Russia's Steppe Frontier: The Making of a Colonial Empire, 1500-1800

Przednia okładka
Indiana University Press, 2004 - 290
Machine generated contents note: [1] The Sociology of the Frontier, or Why Peace Was -- Impossible / 7 -- Social and Political Organization in the Steppe -- Raiding and Warfare -- Captives and Slaves -- Trade and Economy -- A Khan, or a Search for Central Authority -- Religion -- Ideology through Diplomacy -- [2] Frontier Concepts and Policies in Muscovy / 46 -- The Frontier -- Shert': A Peace Treaty or an Oath of Allegiance? -- Amanat: Hostages of Sorts -- Yasak: Tribute or Trade? -- Presents and Payments: Bestowed or Extorted? -- Translating or Colonizing? -- [3] Taming the "Wild Steppe," 1480-1600s / 76 -- Moscow and the Great Horde: The "Ugra Standoff"--Reconsidered -- The End of the Golden Horde, 1481-1502: On to Kazan -- The End of the Crimean-Muscovite Alliance -- The Nogays and Kazan, 1530s-1550s: Kazan Annexed -- The Nogays and Astrakhan, 1550s -- The Astrakhan Campaign of 1569 -- Containing the Nogays, 1577-1582 -- Debilitating the Nogays, 1582-1600 -- [4] From Steppe Frontier to Imperial Borderlands, 1600-1800 / 126 -- The Nogays -- New Strategies -- The Kalmyks -- The Kazakhs -- [5] Concepts and Policies in the Imperial Borderlands, -- 1690s-1800 / 184 -- Representations -- Non-Christians into Russian Orthodox -- Migration of the Native Elite and Commoners -- Colonial Contest I: Law and Administration -- Colonial Contest II: Land -- Conclusion / 221 -- GLOSSARY / 230 -- LIST OF ABBREVIATIONS / 233 -- NOTES / 235 -- BIBLIOGRAPHY / 269 -- INDEX / 283.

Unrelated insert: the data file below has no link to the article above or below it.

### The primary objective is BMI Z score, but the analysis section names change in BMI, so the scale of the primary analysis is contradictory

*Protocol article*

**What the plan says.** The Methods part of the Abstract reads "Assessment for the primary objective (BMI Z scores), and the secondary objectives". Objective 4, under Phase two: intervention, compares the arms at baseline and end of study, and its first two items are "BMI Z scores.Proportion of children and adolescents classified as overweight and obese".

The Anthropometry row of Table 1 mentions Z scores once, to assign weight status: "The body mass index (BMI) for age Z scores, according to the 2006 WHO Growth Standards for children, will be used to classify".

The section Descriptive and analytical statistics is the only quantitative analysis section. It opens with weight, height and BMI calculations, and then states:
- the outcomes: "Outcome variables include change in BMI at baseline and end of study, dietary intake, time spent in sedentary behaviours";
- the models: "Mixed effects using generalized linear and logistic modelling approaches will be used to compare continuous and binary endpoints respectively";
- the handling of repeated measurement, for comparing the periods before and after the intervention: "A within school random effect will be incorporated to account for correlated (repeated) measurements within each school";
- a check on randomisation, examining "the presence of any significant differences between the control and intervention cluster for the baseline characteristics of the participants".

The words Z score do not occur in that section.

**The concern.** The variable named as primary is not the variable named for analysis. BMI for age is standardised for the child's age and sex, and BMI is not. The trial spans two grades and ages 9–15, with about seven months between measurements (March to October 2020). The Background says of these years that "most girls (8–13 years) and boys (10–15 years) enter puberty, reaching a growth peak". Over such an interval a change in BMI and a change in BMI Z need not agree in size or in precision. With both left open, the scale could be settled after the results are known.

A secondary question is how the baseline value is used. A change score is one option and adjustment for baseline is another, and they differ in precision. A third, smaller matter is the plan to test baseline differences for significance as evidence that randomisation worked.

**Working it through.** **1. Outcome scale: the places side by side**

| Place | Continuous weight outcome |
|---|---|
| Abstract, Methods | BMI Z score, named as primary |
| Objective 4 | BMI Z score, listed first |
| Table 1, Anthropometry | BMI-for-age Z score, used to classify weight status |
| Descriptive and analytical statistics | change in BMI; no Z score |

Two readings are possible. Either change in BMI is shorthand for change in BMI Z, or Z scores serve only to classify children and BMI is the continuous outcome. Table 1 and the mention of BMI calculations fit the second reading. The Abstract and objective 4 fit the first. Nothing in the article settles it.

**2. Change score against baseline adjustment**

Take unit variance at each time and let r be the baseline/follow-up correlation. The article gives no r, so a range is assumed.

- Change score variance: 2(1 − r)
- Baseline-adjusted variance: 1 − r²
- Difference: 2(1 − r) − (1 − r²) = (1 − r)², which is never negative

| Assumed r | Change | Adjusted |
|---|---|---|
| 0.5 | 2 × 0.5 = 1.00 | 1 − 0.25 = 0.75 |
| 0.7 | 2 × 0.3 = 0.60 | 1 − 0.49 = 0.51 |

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Spis treści

introduction
1
1 The Sociology of the Frontier or Why Peace WasImpossible
7
2 Frontier Concepts and Policies in Muscovy
47
3 Taming the Wild Steppe 14801600s
77
4 From Steppe Frontier to Imperial Borderlands 16001800
126
5 Concepts and Policies in the Imperial Borderlands1690s1800
184
Conclusion
221
glossary
230
list of abbreviations
233
notes
235
bibliography
269
index
283
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Informacje o autorze (2004)

Michael Khodarkovsky is Associate Professor of History at Loyola University of Chicago. He is author of Where Two Worlds Met: The Russian State and the Kalmyk Nomads, 1600-1771 and co-editor (with Robert Geraci) of Of Religion and Empire: Missions, Conversion, and Tolerance in the Russian Empire.

Informacje bibliograficzne